Prof. Dr. Caroline Gutjahr
Academic Career and Research Areas
Professor Gutjahr investigates the molecular mechanisms which determine the formation and functioning of the widespread arbuscular mycorrhiza symbiosis between plants and beneficial soil fungi. Her research focuses in particular on the role of plant hormones and transcriptional networks in the development of the symbiosis. The fungus can enhance nutrition and increase stress resistance of plants. For these reasons, there is increasing interest in the use of the fungus in sustainable agricultural practices. Therefore, Professor Gutjahr also investigates the genetic underpinnings of fungus-mediated increases in plant-performance with the aim to enable breeding of mycorrhiza-optimized crops.
Professor Gutjahr studied biology at the Universities of Freiburg and Aberdeen. She then spent one year as a researcher at the University of Turin. Her PhD was started at the University of Geneva and concluded at the University of Lausanne. After a short stay as a postdoctoral researcher in Lausanne, she joined the LMU Munich as leader of a research group. Since 2015, she has been supported by the Emmy Noether program of the German Research Foundation (DFG). She has been Professor of Plant Genetics at the TUM since September 2017.
- ERC Starting Grant (2017)
- Valent BioSciences Young Scientist Award, Plant Growth Regulation Society of America (2017)
- Emmy Noether Fellowship, German Research Foundation (2014)
- Young Investigator Excellence Award, University of Lausanne (2010)
- Student and PhD Fellowship, German National Academic Foundation (1999-2003; 2004-2008)
Keymer A, Pimprikar P, Wewer V, Huber C, Brands M, Bucerius SL, Delaux PM, Klingl V, von Roepenack-Lahaye E, Wang TL, Eisenreich W, Dörmann P, Parniske M, Gutjahr C "Lipid transfer from plants to arbuscular mycorrhiza fungi". eLife. 2017; 6:e29107.Abstract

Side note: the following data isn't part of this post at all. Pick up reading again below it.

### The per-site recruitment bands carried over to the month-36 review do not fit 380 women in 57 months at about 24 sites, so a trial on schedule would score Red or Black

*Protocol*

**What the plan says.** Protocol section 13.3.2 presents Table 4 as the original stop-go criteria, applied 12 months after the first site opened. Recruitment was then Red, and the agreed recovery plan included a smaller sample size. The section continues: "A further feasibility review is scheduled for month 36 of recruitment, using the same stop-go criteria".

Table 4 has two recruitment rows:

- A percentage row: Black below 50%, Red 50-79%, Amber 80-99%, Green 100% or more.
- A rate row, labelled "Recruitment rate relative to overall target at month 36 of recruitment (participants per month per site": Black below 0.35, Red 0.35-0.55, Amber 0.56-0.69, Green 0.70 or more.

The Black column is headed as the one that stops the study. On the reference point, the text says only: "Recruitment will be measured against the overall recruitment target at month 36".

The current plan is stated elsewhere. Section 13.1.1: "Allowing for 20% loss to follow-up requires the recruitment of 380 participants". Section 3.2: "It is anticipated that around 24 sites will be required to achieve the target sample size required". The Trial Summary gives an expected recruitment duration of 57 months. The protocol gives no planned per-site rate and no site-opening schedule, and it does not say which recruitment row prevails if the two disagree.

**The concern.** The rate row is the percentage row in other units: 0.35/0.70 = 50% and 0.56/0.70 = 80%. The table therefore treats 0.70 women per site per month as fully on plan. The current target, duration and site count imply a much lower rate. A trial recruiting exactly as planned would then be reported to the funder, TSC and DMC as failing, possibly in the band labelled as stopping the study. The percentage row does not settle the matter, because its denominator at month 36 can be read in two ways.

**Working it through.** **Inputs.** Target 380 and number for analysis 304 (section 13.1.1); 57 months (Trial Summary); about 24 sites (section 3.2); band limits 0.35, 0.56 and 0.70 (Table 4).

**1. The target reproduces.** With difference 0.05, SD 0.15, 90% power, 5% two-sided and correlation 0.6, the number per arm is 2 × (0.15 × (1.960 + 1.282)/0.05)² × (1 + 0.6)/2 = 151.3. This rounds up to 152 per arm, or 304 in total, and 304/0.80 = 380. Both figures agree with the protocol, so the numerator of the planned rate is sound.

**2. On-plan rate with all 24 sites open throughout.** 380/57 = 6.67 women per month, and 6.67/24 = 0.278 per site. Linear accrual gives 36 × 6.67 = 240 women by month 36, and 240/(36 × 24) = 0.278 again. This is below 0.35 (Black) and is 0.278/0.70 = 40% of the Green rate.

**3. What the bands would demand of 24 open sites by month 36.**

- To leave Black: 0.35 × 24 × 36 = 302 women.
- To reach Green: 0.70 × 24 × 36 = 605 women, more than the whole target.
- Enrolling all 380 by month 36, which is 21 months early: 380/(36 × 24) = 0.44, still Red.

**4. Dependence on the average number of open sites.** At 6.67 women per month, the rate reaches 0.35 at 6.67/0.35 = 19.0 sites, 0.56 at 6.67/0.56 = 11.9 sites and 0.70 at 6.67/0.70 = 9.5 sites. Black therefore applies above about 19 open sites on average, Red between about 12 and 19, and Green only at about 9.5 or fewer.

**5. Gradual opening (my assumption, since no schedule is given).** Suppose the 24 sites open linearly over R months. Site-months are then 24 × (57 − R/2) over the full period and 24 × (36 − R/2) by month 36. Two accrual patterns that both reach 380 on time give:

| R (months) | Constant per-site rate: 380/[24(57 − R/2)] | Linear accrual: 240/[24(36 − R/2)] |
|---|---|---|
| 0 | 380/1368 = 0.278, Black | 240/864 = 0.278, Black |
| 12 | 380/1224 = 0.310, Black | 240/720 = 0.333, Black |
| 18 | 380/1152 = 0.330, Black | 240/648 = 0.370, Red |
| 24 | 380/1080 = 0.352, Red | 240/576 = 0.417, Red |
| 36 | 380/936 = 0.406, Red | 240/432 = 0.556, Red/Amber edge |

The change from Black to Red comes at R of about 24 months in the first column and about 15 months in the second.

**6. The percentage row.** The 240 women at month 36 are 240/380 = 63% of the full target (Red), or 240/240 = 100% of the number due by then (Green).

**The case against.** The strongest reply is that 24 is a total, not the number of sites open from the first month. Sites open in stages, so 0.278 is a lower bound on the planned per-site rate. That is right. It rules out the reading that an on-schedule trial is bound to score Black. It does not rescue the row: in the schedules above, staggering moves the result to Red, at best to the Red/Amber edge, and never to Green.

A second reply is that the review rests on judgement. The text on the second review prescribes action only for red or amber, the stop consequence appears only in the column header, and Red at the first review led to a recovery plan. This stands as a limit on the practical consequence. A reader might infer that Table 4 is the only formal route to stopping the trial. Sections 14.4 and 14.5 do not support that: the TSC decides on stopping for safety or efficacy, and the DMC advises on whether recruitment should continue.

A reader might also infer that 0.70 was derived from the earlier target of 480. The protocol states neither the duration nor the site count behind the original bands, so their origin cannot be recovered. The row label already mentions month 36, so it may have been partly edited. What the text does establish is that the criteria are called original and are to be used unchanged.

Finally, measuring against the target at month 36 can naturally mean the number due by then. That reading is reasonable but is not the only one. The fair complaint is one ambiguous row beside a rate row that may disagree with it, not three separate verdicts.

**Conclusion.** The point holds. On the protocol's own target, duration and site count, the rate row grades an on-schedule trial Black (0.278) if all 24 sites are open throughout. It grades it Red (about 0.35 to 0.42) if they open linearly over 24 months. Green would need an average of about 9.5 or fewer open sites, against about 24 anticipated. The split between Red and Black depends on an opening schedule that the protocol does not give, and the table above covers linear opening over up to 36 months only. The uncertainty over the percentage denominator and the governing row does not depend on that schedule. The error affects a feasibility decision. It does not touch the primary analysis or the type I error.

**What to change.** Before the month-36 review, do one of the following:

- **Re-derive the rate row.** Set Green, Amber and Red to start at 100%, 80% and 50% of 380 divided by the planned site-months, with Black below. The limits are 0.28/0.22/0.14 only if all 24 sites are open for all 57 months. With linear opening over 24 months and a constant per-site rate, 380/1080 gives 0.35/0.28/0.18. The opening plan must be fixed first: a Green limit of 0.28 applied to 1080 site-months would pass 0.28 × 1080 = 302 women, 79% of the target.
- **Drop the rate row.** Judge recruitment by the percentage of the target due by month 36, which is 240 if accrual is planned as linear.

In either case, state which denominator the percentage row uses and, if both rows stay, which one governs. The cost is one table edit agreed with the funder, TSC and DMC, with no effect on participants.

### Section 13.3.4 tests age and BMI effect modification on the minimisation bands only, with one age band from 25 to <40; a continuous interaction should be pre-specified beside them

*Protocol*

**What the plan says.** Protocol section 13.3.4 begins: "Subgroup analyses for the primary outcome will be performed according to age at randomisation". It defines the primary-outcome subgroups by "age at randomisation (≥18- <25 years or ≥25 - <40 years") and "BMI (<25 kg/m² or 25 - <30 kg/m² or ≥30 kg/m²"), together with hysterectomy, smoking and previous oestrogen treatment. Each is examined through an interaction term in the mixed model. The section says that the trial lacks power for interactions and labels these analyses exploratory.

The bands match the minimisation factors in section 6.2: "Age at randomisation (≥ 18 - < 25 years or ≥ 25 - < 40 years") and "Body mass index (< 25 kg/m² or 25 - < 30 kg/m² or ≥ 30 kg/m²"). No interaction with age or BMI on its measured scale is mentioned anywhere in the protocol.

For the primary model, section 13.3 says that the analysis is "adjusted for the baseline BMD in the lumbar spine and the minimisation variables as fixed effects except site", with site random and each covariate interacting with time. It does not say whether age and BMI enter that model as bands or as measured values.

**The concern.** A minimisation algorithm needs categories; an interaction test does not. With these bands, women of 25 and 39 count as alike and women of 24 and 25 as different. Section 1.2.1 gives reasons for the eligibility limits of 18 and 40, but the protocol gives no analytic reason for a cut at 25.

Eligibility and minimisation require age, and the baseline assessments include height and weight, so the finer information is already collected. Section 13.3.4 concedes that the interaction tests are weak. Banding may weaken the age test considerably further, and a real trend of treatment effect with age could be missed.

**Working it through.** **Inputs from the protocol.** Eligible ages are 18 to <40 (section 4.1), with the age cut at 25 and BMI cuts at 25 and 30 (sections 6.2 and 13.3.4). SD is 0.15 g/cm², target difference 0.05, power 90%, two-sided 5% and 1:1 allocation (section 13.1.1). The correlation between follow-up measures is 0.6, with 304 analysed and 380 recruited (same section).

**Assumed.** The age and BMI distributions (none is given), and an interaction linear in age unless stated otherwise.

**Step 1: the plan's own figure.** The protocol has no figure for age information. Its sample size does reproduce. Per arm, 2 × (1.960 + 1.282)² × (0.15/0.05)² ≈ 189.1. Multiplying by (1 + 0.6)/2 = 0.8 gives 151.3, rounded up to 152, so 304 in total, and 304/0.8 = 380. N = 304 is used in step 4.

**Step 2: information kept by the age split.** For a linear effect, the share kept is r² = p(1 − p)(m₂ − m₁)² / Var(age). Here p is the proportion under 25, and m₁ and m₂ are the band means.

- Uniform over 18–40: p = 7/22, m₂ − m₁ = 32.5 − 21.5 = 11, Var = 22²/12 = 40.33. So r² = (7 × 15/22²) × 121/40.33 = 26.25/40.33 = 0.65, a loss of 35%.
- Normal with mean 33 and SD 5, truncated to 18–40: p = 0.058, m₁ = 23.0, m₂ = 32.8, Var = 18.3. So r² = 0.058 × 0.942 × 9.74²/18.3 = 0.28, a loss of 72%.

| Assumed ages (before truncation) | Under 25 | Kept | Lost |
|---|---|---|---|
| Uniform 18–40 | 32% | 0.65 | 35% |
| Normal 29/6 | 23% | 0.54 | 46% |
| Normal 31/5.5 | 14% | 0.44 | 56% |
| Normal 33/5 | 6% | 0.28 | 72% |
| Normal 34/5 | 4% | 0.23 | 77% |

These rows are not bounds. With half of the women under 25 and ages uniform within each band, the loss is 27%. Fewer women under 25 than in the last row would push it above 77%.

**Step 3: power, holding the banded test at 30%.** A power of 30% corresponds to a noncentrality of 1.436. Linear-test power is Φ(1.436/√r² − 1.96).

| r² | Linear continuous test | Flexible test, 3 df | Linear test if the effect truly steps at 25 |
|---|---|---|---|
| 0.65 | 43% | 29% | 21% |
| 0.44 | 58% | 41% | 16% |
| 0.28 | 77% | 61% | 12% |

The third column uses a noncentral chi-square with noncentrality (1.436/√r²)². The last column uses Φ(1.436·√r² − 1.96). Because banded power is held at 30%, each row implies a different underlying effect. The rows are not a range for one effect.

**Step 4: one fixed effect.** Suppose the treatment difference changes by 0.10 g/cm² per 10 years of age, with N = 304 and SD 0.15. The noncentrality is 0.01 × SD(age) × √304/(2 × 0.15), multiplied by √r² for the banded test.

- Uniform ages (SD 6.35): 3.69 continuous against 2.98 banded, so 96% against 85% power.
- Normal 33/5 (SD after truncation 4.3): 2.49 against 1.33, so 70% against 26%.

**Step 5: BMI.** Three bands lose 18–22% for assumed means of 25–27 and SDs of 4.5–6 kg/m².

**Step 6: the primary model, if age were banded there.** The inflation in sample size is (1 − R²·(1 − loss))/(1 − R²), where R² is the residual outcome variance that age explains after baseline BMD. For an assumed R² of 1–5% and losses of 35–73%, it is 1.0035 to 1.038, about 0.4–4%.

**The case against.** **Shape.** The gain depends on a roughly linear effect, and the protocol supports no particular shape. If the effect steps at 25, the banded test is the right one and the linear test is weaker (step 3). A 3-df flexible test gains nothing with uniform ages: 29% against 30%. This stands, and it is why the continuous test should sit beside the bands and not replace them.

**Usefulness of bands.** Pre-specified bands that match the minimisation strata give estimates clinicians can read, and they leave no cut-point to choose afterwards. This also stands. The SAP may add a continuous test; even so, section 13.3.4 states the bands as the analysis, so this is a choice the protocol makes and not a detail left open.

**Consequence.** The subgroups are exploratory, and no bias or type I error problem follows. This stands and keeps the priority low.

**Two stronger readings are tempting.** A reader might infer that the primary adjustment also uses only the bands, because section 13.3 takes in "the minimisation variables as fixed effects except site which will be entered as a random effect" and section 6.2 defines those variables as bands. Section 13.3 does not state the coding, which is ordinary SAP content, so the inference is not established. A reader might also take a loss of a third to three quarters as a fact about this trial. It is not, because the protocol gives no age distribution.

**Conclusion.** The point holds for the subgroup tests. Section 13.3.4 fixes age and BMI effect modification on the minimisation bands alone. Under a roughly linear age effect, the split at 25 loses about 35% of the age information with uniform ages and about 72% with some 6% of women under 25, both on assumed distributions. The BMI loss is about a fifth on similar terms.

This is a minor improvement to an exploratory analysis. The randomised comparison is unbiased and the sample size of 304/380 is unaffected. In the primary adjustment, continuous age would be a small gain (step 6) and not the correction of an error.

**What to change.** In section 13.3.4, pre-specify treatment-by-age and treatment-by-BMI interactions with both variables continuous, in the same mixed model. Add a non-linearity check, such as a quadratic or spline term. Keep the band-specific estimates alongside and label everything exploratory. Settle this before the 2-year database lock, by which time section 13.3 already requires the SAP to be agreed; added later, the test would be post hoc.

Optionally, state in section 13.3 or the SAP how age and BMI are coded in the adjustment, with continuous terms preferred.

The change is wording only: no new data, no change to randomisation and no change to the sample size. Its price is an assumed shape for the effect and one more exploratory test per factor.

Pimprikar P, Carbonnel S, Paries M, Katzer K, Klingl V, Bohmer MJ, Karl L, Floss DS, Harrison MJ, Parniske M, Gutjahr C: “A CCaMK-CYCLOPS-DELLA complex activates transcription of RAM1 to regulate arbuscule branching”. Current Biology. 2016; 26: 987-998.Abstract
Gutjahr C, Gobbato E, Choi J, Riemann M, Johnston MG, Summers W, Carbonnnel S, Mansfield C, Yang SY, Nadal M, Acosta IF, Takano M, Jiao WB, Schneeberger K, Kelly KA, Paszkowski U: „Rice perception of arbuscular mycorrhizal fungi requires the karrikin receptor complex“. Science. 2015; 350: 1521-1524.Abstract
Gutjahr C, Sawers RJH, Marti G, Andres-Hernandez L, Yang SY, Casieri L, Angliker H, Oakeley E, Wolfender JL, Abreu-Goodger C, Paszkowski U: „Transcriptome diversity among rice root-types during asymbiosis and interaction with arbuscular mycorrhizal fungi“. Proceedings of the National Academy of Science, USA. 2015; 112: 6754-6759.Abstract
Gutjahr C, Banba M, Croset V, An K, Miyao A, An G, Hirochika H, Imaizumi-Anraku H, Paszkowski U: “Arbuscular mycorrhiza-specific signaling in rice transcends the common symbiosis signaling pathway”. Plant Cell. 2008; 20: 2989-3005.Abstract